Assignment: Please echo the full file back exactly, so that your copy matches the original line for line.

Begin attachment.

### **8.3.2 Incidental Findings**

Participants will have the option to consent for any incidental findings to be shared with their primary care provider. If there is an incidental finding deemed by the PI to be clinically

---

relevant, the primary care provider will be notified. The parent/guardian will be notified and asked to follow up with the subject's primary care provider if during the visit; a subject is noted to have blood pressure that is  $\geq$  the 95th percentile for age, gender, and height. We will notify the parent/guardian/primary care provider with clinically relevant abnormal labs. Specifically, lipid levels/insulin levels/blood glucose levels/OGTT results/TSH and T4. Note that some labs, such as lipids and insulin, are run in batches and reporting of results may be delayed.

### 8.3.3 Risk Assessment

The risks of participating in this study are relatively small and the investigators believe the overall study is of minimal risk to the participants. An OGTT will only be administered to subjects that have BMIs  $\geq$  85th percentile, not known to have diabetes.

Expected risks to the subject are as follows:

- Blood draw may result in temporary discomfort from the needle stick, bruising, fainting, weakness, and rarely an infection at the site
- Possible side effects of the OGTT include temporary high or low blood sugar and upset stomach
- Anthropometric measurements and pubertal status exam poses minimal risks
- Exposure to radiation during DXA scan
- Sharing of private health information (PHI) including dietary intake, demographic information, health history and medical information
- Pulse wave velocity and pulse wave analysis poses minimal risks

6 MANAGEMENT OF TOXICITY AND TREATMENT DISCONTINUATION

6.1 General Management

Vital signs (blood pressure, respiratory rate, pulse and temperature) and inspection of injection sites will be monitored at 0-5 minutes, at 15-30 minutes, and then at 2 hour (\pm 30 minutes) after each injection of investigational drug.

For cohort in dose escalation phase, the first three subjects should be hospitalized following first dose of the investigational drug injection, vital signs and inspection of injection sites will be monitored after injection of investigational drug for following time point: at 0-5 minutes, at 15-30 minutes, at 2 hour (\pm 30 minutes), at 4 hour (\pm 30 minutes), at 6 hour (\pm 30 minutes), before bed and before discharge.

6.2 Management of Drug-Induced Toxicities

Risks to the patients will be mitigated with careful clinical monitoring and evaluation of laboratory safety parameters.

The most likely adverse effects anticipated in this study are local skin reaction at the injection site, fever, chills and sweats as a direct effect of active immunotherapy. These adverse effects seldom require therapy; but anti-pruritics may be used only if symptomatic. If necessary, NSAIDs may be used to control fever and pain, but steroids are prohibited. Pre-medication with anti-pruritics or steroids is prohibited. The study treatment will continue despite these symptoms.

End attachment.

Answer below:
### **8.3.2 Incidental Findings**

Participants will have the option to consent for any incidental findings to be shared with their primary care provider. If there is an incidental finding deemed by the PI to be clinically

---

relevant, the primary care provider will be notified. The parent/guardian will be notified and asked to follow up with the subject's primary care provider if during the visit; a subject is noted to have blood pressure that is  $\geq$  the 95th percentile for age, gender, and height. We will notify the parent/guardian/primary care provider with clinically relevant abnormal labs. Specifically, lipid levels/insulin levels/blood glucose levels/OGTT results/TSH and T4. Note that some labs, such as lipids and insulin, are run in batches and reporting of results may be delayed.

### 8.3.3 Risk Assessment

The risks of participating in this study are relatively small and the investigators believe the overall study is of minimal risk to the participants. An OGTT will only be administered to subjects that have BMIs  $\geq$  85th percentile, not known to have diabetes.

Expected risks to the subject are as follows:

- Blood draw may result in temporary discomfort from the needle stick, bruising, fainting, weakness, and rarely an infection at the site
- Possible side effects of the OGTT include temporary high or low blood sugar and upset stomach
- Anthropometric measurements and pubertal status exam poses minimal risks
- Exposure to radiation during DXA scan
- Sharing of private health information (PHI) including dietary intake, demographic information, health history and medical information
- Pulse wave velocity and pulse wave analysis poses minimal risks

6 MANAGEMENT OF TOXICITY AND TREATMENT DISCONTINUATION

6.1 General Management

Vital signs (blood pressure, respiratory rate, pulse and temperature) and inspection of injection sites will be monitored at 0-5 minutes, at 15-30 minutes, and then at 2 hour (\pm 30 minutes) after each injection of investigational drug.

For cohort in dose escalation phase, the first three subjects should be hospitalized following first dose of the investigational drug injection, vital signs and inspection of injection sites will be monitored after injection of investigational drug for following time point: at 0-5 minutes, at 15-30 minutes, at 2 hour (\pm 30 minutes), at 4 hour (\pm 30 minutes), at 6 hour (\pm 30 minutes), before bed and before discharge.

6.2 Management of Drug-Induced Toxicities

Risks to the patients will be mitigated with careful clinical monitoring and evaluation of laboratory safety parameters.

The most likely adverse effects anticipated in this study are local skin reaction at the injection site, fever, chills and sweats as a direct effect of active immunotherapy. These adverse effects seldom require therapy; but anti-pruritics may be used only if symptomatic. If necessary, NSAIDs may be used to control fever and pain, but steroids are prohibited. Pre-medication with anti-pruritics or steroids is prohibited. The study treatment will continue despite these symptoms.